I knew that after active treatment had finished I was going to permanently alter my body. I was going to get a tattoo. I was going to control the alteration, and the pain. This seems to be a common occurrence for cancer survivors, I'd like to believe that because treatment is so traumatic, we are permanently marked anyways. This can be in the form of bespoke tattoos, or more commonly in breast cancer patients, mastectomy tattoos.
Because I had a nipple sparing mastectomy I knew my options were limited there, as trauma to the nipples is a risky game after they've been left without their breast tissue friends. So I dug deep and tried to figure out what would bring out the fire in me, and would serve as a reminder for the rest of my life.
I already have one tattoo, one which means the world to me, because it's about the world. It's a rose compass on my back, I got it in 2014 after moving back to the US. I had spent 9 years in London building a life, and most of that life revolved around my biggest passion, traveling. I had racked up close to 30 countries and had no plans to stop. No set directions, endless possibilities. I still adore this tattoo (even if it was quite a popular choice at the time).
When I got my first tattoo I was so concerned about the world and its opinions. Would people judge me? My parents? My friends? They had to like it. In the end all of that went away, you can't get a tattoo when you're thinking about others, you have to do right by yourself. This tattoo was completely different, I had cancer to thank for that. I had no thoughts about the world, or its thoughts, I only had mine and my desires. This isn't about them, it's about me, and my body.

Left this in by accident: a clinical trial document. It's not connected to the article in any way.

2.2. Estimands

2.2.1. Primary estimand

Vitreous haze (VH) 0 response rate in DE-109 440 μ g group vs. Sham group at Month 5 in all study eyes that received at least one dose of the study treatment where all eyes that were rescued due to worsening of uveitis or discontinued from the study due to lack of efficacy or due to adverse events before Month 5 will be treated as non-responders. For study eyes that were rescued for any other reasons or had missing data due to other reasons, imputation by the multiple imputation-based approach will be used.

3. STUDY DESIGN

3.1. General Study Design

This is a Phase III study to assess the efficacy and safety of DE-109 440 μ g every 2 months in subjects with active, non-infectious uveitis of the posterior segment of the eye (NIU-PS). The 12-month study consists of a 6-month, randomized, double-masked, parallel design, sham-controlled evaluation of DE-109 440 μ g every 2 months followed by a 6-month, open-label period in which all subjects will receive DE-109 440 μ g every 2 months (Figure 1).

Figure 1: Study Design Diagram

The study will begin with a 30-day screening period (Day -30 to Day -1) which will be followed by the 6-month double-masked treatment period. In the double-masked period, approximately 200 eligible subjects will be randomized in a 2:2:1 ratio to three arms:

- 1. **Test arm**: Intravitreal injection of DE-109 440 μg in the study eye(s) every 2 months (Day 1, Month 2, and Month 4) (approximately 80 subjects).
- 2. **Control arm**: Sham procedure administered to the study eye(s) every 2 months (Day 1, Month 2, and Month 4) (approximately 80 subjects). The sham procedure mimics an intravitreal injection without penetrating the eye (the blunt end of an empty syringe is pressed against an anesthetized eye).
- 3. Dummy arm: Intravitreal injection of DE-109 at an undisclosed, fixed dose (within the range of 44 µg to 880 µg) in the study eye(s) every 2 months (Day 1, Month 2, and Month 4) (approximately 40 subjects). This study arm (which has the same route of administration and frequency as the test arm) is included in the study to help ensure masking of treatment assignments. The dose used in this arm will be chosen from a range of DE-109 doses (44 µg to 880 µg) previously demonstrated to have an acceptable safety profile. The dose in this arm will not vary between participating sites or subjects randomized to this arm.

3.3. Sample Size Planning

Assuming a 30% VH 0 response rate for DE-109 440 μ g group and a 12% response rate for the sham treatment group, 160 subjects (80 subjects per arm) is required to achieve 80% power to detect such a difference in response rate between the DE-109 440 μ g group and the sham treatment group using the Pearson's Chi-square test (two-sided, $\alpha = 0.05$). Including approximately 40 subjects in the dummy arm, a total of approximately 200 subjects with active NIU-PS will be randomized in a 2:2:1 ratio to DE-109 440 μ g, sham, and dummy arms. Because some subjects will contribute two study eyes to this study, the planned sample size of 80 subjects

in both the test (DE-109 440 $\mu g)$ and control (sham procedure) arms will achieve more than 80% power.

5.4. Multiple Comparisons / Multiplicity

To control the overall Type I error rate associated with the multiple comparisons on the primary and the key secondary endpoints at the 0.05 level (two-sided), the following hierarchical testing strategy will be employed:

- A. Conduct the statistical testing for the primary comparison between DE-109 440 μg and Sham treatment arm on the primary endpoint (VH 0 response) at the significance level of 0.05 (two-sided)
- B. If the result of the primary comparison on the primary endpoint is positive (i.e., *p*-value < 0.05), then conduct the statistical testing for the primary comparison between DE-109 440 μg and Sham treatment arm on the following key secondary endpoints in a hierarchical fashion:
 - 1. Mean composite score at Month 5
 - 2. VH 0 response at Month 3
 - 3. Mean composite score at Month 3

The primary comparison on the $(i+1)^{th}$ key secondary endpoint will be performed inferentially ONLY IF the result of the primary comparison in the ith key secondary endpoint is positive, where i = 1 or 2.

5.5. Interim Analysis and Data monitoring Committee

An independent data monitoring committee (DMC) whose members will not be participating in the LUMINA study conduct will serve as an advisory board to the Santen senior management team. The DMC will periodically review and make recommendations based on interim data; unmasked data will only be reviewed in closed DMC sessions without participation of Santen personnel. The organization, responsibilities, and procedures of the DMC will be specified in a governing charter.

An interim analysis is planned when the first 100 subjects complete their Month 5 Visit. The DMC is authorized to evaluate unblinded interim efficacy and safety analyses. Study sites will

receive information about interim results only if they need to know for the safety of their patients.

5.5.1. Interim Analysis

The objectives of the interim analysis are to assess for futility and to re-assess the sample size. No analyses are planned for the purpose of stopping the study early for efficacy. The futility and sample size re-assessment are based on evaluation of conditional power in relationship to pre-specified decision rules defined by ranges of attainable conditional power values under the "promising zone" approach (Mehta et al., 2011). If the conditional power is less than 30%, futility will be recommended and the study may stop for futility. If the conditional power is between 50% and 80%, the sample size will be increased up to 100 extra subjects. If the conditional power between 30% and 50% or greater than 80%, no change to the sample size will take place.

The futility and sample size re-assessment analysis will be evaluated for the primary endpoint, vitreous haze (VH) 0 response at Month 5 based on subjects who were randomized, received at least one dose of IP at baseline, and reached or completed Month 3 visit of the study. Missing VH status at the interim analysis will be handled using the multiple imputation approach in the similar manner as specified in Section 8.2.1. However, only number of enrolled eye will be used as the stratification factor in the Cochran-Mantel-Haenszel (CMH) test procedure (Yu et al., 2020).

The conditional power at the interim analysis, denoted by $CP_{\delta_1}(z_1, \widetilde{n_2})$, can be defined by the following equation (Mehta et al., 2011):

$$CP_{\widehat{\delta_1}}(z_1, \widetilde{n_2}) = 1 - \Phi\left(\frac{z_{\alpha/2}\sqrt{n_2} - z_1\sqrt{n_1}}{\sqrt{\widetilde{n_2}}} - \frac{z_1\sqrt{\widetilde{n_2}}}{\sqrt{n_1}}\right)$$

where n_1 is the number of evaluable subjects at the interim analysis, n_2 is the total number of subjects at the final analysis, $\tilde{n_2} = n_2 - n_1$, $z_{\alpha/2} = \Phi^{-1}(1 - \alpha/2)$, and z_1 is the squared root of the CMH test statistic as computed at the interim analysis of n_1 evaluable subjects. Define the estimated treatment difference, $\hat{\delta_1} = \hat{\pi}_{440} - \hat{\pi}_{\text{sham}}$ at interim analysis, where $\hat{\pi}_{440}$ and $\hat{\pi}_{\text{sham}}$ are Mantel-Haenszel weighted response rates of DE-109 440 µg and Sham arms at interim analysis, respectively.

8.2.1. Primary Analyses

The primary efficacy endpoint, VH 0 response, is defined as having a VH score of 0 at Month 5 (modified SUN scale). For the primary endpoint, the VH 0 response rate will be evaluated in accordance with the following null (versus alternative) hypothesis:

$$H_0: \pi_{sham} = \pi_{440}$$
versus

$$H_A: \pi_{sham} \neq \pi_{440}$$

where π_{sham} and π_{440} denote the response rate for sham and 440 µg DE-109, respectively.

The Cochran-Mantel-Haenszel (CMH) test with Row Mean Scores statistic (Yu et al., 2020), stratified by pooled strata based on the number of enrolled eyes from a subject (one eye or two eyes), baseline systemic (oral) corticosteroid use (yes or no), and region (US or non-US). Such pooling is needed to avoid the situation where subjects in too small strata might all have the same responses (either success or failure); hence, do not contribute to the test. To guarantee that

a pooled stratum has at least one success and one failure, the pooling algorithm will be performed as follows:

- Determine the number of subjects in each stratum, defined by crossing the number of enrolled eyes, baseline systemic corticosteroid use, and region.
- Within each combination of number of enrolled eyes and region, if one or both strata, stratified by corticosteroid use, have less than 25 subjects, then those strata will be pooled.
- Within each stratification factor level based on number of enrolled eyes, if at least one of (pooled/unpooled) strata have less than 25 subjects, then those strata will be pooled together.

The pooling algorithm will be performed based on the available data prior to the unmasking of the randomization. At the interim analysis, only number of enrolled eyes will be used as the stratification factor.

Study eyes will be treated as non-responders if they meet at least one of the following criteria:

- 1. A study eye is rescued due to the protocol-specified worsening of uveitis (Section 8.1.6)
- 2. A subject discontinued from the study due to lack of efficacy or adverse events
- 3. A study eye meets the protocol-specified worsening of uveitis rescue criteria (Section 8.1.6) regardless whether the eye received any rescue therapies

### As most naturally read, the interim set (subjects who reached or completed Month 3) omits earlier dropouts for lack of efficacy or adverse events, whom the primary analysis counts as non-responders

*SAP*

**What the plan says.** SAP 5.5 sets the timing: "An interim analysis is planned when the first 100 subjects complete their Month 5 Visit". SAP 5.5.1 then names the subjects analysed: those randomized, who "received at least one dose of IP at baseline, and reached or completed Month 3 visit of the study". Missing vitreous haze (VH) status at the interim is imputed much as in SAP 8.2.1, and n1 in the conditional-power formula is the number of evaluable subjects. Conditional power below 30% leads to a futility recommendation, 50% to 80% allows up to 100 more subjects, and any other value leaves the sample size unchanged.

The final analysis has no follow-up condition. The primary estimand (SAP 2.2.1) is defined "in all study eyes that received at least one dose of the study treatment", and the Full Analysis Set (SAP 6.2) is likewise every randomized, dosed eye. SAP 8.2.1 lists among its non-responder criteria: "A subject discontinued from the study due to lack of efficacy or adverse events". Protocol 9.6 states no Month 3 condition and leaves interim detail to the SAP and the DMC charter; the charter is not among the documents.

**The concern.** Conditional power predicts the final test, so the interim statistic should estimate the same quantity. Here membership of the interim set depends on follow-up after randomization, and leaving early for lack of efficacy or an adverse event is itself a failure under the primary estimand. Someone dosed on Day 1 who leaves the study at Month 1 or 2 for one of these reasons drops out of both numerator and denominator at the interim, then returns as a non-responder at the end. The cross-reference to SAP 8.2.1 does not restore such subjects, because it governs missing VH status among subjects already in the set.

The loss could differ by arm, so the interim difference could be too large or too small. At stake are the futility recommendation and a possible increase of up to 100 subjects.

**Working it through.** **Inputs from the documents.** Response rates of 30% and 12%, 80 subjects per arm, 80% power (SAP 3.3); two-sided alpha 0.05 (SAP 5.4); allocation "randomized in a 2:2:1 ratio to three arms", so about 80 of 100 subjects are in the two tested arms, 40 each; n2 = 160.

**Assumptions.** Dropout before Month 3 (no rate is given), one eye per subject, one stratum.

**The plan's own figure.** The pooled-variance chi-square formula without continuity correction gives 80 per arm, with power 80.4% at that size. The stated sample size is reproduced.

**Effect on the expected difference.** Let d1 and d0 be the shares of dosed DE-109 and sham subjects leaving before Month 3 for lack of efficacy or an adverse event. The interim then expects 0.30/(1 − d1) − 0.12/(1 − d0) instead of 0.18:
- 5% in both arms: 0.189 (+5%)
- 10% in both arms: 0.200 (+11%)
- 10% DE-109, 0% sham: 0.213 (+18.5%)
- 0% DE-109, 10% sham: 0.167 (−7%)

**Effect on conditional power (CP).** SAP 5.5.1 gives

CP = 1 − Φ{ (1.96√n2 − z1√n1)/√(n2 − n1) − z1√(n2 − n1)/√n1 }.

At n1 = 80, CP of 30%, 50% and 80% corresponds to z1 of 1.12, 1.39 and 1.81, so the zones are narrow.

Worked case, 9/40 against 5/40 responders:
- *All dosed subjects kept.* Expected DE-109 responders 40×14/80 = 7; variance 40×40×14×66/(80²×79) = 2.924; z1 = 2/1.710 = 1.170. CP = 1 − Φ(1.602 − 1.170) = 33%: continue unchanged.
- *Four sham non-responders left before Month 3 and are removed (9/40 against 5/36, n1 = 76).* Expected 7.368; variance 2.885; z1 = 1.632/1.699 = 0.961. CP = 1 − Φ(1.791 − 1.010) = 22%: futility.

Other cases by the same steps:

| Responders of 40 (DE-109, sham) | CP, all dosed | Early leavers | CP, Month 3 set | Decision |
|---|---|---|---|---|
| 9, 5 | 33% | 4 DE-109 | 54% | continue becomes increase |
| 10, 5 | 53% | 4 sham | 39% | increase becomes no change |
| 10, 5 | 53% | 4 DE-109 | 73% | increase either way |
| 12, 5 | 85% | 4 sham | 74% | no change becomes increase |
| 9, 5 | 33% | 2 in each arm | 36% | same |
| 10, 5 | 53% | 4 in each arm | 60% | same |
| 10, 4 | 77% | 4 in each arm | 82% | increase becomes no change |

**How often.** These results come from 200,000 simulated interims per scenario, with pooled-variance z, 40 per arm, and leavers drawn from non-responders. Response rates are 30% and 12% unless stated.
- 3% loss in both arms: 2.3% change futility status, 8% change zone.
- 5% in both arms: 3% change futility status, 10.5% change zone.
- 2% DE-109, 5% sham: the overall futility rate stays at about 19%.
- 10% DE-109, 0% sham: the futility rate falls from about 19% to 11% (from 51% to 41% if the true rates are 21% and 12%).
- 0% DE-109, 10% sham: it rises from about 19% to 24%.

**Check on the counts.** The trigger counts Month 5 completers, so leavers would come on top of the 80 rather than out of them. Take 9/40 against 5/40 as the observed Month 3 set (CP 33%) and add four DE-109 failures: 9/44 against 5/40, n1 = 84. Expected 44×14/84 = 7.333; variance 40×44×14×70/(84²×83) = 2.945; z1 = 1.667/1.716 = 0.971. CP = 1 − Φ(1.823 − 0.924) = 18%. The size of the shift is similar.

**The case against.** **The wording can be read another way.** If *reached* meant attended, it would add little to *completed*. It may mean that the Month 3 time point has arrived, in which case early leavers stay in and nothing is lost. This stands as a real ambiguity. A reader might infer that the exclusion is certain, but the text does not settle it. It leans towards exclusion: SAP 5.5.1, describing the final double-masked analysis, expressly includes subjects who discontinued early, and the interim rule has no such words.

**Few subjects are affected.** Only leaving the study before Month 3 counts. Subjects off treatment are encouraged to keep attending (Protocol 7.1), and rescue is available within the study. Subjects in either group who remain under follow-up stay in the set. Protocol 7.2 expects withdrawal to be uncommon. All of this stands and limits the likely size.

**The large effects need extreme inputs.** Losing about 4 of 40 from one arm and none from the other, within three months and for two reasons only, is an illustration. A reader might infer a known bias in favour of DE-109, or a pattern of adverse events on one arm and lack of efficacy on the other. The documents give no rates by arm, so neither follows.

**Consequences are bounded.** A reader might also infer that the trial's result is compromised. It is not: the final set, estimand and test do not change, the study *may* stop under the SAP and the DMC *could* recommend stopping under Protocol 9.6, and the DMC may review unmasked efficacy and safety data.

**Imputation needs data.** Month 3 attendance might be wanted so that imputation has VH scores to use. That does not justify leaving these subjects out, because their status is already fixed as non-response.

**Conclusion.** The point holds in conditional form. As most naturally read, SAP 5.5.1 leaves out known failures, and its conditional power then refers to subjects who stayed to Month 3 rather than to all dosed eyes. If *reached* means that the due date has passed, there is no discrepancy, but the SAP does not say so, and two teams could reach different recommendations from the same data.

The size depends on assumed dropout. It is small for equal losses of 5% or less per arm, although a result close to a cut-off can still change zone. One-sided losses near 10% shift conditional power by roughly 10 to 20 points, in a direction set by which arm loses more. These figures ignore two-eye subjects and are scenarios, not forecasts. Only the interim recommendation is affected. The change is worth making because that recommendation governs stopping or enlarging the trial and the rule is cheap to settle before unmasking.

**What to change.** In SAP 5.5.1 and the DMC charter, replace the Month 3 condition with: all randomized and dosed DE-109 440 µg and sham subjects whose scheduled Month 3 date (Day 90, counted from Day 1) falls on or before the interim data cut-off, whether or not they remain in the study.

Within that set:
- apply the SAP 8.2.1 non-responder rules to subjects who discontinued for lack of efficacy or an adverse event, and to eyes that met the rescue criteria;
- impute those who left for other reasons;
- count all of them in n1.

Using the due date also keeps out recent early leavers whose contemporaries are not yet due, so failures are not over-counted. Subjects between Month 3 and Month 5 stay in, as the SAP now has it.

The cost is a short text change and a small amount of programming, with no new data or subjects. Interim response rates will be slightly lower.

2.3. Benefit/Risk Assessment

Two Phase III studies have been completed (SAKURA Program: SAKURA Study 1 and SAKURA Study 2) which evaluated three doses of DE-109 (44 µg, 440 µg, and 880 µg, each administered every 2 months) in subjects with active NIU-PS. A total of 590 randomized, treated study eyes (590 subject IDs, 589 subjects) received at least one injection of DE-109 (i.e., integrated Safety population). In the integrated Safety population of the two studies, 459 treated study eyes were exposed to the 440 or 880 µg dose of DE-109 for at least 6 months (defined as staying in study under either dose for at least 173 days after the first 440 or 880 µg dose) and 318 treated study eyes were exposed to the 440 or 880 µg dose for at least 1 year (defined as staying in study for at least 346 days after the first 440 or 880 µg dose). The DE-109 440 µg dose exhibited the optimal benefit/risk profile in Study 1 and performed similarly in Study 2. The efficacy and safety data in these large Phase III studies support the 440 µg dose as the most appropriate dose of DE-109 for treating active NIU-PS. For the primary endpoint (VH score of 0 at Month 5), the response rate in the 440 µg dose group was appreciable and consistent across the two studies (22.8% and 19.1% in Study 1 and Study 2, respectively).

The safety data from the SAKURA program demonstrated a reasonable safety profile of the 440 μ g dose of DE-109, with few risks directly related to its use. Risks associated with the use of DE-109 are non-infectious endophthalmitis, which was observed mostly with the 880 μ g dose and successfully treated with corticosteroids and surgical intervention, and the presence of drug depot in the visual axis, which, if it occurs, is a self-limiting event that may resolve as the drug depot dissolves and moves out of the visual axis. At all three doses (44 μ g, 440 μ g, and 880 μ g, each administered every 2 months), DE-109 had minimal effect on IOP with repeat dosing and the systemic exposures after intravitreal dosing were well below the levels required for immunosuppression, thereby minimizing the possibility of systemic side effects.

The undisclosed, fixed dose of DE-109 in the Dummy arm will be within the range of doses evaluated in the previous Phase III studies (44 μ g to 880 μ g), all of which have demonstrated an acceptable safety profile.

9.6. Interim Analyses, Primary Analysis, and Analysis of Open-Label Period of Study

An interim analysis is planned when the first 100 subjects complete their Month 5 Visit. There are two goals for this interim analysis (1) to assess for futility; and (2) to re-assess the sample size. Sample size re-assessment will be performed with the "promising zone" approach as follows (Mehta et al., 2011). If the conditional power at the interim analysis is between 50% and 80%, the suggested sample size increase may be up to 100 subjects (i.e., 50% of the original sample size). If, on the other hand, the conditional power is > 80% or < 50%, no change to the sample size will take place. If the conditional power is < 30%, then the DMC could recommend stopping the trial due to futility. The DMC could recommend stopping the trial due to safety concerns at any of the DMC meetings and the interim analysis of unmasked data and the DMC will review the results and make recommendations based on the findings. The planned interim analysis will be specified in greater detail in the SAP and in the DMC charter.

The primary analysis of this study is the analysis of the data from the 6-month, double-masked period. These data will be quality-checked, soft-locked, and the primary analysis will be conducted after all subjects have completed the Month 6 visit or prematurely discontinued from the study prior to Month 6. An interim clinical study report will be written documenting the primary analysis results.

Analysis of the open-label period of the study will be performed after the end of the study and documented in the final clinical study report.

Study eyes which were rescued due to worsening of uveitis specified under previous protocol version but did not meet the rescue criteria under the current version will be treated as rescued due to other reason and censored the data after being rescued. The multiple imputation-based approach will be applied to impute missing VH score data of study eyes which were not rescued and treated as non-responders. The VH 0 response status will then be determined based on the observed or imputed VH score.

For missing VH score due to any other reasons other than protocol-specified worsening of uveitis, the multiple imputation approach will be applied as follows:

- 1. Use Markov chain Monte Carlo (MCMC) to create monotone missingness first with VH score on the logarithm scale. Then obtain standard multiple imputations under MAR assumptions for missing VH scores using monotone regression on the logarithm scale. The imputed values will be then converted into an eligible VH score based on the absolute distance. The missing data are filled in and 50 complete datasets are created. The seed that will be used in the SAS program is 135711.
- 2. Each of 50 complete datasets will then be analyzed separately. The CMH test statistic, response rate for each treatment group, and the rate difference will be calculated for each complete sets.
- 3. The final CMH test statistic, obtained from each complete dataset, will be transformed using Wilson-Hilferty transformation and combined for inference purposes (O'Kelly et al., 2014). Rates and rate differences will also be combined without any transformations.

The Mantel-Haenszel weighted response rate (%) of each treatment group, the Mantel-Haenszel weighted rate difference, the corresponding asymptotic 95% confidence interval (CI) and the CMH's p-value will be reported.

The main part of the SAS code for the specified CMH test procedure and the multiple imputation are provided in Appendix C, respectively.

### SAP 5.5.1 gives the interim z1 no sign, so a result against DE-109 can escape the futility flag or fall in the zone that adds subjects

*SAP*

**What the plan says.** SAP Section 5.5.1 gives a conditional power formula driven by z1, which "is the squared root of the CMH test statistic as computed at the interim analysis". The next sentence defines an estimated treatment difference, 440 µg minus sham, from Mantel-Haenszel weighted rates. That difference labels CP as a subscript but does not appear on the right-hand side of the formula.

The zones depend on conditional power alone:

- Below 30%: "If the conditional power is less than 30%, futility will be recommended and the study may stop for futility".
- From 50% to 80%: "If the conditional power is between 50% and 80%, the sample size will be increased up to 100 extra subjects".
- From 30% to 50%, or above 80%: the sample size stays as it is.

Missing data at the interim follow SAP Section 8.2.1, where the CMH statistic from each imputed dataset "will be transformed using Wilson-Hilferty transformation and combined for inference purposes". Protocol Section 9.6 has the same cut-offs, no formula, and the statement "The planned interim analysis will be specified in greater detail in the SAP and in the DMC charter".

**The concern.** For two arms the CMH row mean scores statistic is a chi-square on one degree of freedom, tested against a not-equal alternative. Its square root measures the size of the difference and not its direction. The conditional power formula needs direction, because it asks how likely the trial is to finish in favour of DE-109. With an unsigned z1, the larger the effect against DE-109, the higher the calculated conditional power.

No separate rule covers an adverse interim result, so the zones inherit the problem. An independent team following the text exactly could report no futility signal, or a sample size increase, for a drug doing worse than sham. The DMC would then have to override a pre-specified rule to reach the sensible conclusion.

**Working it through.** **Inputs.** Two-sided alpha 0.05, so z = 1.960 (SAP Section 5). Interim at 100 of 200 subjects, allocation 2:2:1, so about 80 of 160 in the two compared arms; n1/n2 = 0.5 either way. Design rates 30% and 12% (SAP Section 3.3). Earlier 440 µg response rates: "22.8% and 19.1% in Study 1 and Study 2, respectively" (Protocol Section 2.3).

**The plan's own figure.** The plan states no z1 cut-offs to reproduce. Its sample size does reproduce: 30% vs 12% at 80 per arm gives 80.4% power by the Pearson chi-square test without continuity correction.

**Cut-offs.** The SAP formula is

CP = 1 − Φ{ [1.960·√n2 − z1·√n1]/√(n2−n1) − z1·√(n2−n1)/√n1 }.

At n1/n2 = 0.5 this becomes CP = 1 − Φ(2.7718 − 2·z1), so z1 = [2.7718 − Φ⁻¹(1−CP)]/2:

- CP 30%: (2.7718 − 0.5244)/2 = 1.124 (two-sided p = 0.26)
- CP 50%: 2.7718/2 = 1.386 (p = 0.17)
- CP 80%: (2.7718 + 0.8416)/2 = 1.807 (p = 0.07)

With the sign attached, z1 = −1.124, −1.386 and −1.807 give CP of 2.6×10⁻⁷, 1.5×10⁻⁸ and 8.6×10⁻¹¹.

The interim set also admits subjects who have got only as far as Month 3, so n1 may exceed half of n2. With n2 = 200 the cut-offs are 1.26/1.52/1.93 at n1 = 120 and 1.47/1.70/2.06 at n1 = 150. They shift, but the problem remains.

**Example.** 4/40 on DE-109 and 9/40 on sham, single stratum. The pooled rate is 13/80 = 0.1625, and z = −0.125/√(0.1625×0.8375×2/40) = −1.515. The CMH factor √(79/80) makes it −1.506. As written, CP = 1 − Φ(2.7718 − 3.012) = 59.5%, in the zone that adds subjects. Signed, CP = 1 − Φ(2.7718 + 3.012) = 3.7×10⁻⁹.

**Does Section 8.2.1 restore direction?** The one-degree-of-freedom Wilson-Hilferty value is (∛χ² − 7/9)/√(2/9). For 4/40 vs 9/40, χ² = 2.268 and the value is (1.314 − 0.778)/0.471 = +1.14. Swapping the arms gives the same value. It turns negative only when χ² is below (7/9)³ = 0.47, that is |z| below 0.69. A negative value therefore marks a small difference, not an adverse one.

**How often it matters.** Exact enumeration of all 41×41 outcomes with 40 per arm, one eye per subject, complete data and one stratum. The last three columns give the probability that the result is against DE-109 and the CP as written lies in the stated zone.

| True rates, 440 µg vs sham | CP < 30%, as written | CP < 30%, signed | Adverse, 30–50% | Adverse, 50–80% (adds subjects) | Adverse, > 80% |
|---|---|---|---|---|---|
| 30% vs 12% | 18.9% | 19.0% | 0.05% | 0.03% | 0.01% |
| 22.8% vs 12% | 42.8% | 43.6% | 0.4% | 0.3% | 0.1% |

So then I had to consider "what" that control looked like. I love tattoos with dates on them, I know many in the cancer community get their remission dates or other significant ones. The roman numeral look is really cool too. But I have a multitude of cancer dates in my mind, and if I couldn't choose just one, I'd end up with a sleeve... and I'm not there, yet.
That's when +++ popped into my mind. My cancer is triple positive, made up of estrogen/progesterone/HER2. It's a term I heard (and hear) often. Not only is it the symbolic representation of my cancer. It also breaks down the changes I've gone through: mind, body, soul. And the mental health practice I engaged to get through it: three things I'm grateful for everyday. The meaning is profound for me. And I'm proud to have it.
Mind - I will never be the same, I am stronger
Body - I will never be the same, I will become stronger
Soul - I will never be the same, I am awake
Facing mortality is difficult, having a permanent reminder of the positivity and gratitude all around me, every single day, is something I look forward to. I don't know the future, and if once again I may face this beast. But even if I do, I will need these reminders to get through it. Today and everyday, no matter what I face. +++, friends.